Is wealth itself a sufficient force to create careless people? This isn’t a new question in fiction, but Shanbhag’s story, set in a rapidly changing India, makes it feel fresh again. “It’s true what they say,” he writes. “It’s not we who control money, it’s the money that controls us. When there’s only a little, it behaves meekly; when it grows, it becomes brash and has its way with us.”

Today, re-reading these words, the consequence of privilege having its way with us, condemning us to a principle of human distance, feels as relevant as ever. I haven’t met Vivek Shanbhag, but I can tell you that he’s an extraordinary storyteller — one astutely alive to the competing forces of self-interest and empathy.

Jonathan Lee
Author of High Dive

Note on the translation: the Kannada names for mother, father, and uncle, Amma, Appa, and Chikkappa, have been retained.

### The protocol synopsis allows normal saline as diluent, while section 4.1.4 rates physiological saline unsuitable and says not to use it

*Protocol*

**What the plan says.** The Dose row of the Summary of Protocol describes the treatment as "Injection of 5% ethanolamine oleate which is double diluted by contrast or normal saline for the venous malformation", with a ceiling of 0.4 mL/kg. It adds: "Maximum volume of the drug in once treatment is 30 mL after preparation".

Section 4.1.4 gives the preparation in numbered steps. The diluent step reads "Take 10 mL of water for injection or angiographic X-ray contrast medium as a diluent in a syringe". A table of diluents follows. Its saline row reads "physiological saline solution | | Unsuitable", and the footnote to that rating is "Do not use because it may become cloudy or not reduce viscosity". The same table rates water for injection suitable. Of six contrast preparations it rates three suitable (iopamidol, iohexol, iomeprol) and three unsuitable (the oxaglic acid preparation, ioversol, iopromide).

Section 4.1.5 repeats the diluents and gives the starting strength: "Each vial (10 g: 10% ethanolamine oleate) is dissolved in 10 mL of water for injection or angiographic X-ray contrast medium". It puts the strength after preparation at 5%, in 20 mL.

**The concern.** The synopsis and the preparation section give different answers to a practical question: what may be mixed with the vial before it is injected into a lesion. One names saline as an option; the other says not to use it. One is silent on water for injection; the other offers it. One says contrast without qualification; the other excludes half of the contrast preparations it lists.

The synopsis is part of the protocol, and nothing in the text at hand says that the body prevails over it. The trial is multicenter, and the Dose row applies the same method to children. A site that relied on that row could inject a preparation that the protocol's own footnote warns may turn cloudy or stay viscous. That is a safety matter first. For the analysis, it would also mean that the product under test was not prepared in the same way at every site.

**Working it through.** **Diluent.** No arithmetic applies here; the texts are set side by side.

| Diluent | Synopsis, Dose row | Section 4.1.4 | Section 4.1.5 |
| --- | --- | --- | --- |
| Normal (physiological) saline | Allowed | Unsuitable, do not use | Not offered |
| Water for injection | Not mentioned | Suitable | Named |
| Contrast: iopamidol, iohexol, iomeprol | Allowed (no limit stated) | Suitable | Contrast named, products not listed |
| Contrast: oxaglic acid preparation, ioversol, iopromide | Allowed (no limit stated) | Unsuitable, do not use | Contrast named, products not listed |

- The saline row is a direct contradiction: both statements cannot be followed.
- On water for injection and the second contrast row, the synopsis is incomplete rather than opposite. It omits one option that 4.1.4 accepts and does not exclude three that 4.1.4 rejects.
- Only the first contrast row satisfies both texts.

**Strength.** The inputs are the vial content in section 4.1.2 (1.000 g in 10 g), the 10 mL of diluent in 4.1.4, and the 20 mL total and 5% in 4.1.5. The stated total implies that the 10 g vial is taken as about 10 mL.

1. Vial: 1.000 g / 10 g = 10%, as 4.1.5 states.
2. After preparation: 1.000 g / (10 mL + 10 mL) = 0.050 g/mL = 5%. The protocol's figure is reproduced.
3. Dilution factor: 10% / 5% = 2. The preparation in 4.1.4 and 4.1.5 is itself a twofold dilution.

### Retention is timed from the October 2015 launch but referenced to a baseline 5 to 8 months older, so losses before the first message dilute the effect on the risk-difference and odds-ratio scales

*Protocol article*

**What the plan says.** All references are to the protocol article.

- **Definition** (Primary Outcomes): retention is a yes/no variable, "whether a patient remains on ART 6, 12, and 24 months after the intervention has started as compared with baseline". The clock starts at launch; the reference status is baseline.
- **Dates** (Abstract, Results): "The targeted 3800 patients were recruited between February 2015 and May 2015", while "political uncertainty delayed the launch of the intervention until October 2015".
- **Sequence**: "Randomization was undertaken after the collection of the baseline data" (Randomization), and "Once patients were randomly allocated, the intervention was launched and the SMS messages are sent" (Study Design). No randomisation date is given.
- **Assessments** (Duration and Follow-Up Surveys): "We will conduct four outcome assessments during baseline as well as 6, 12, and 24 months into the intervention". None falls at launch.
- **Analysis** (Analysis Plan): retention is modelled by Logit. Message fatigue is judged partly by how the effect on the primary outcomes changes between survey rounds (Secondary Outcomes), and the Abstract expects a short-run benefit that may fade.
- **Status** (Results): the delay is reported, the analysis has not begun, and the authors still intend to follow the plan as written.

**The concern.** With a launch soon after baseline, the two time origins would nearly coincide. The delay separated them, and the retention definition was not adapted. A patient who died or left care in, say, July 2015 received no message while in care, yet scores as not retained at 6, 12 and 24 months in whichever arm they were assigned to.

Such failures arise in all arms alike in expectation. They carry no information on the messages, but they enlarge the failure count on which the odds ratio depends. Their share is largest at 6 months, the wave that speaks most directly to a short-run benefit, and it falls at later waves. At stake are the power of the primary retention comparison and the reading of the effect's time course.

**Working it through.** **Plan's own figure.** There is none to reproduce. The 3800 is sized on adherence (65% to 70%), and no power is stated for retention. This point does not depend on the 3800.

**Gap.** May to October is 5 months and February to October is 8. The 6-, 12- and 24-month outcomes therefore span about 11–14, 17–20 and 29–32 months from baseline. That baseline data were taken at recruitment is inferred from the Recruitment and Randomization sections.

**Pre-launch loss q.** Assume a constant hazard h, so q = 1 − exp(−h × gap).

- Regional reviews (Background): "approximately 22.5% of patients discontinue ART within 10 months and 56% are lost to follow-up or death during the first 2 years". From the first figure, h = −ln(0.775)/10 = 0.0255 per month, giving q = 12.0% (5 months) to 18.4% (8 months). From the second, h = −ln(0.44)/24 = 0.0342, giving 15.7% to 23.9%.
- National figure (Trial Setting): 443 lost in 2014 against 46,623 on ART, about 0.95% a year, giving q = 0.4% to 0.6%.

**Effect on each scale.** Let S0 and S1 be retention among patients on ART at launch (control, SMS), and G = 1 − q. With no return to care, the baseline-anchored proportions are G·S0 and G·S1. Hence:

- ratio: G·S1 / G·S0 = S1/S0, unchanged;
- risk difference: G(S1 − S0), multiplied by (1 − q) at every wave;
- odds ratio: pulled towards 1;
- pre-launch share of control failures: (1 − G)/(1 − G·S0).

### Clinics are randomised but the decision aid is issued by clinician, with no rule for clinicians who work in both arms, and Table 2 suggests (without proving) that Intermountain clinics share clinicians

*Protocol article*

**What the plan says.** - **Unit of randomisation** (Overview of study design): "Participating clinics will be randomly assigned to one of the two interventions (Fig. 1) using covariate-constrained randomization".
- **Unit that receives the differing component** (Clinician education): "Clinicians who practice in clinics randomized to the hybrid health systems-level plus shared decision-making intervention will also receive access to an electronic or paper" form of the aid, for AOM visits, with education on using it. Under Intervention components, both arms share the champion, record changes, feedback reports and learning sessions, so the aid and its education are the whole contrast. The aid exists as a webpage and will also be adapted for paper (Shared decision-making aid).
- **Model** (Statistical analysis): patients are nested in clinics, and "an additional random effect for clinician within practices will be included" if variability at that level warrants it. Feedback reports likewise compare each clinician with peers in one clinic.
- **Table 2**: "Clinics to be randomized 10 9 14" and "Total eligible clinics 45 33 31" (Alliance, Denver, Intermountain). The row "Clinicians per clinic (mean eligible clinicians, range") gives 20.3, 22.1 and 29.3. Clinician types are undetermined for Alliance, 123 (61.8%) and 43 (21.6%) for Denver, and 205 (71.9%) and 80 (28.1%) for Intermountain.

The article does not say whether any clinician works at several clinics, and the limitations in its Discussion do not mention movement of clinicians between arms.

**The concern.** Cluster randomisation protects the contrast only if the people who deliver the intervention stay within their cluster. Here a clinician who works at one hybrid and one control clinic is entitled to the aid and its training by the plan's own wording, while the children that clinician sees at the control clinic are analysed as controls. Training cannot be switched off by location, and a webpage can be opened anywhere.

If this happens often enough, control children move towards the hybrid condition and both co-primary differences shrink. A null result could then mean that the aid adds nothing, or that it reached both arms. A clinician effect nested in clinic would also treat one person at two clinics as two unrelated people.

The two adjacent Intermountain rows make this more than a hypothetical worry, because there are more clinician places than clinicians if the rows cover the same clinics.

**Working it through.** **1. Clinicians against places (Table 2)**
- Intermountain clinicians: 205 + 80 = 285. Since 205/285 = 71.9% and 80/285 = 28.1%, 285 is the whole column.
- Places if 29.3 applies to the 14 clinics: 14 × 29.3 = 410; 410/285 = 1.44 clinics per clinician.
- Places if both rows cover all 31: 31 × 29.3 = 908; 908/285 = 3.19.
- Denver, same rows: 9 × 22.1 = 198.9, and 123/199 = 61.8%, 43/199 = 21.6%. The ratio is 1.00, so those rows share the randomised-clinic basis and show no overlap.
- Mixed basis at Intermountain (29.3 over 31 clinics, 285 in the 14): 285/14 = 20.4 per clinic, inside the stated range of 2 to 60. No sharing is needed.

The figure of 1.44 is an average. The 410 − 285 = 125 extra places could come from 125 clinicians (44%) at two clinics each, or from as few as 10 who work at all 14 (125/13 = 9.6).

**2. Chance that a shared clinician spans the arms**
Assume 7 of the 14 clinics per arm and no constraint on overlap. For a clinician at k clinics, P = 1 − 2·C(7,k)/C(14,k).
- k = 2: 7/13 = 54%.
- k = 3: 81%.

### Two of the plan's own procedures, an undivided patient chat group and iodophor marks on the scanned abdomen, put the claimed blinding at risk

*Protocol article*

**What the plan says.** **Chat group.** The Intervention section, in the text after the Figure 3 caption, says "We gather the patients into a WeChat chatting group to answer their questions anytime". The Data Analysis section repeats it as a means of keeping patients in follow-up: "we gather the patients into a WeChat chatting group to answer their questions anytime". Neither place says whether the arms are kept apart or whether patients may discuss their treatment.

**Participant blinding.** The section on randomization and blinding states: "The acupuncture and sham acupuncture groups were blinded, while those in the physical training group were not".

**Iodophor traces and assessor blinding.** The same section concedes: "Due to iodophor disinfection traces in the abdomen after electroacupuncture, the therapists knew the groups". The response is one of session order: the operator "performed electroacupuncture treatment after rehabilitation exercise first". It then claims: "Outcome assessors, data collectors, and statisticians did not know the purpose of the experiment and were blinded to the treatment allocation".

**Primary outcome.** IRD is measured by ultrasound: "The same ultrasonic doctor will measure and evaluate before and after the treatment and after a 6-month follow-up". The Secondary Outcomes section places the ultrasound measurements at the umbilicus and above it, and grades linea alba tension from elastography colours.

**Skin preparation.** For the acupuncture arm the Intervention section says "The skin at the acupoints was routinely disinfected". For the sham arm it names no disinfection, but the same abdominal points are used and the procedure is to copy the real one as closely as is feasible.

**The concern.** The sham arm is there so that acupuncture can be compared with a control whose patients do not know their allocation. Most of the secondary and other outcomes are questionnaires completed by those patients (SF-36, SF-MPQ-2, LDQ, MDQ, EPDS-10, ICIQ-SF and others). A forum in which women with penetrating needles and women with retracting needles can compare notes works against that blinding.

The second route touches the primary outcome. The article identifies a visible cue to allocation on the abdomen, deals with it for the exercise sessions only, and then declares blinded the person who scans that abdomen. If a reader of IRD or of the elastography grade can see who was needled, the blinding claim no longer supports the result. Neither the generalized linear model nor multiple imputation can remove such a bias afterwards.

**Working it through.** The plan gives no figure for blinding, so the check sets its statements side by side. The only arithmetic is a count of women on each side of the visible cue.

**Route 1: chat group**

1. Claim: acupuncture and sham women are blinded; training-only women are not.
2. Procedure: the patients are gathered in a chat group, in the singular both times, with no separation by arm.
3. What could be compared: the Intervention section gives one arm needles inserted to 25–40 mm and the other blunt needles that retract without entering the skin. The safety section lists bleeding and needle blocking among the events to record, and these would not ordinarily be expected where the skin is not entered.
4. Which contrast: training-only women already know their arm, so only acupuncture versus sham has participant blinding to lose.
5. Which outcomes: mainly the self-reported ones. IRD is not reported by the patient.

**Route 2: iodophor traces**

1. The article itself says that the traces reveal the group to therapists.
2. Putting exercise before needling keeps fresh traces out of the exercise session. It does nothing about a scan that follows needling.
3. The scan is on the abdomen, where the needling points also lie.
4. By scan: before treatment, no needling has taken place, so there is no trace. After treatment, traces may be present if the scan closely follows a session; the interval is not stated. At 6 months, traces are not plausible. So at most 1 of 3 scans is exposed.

“Malati” by Vivek Shanbhag

Malati had always been unstable — a pile of gunpowder waiting to go off. All it took to light the fuse was our improved finances. She was in college when we moved to the new house. We’d been painstakingly frugal until then; what choice did we have? We consulted each other when money was to be spent, gave precise accounts. We thought of the family as being interdependent: a person who spent money was also taking it away from the others. All that changed overnight. There was enough now to buy things without asking for permission or informing anyone or even thinking about it. Appa’s hold on the rest of us slipped. And to be honest, we lost hold of ourselves, too.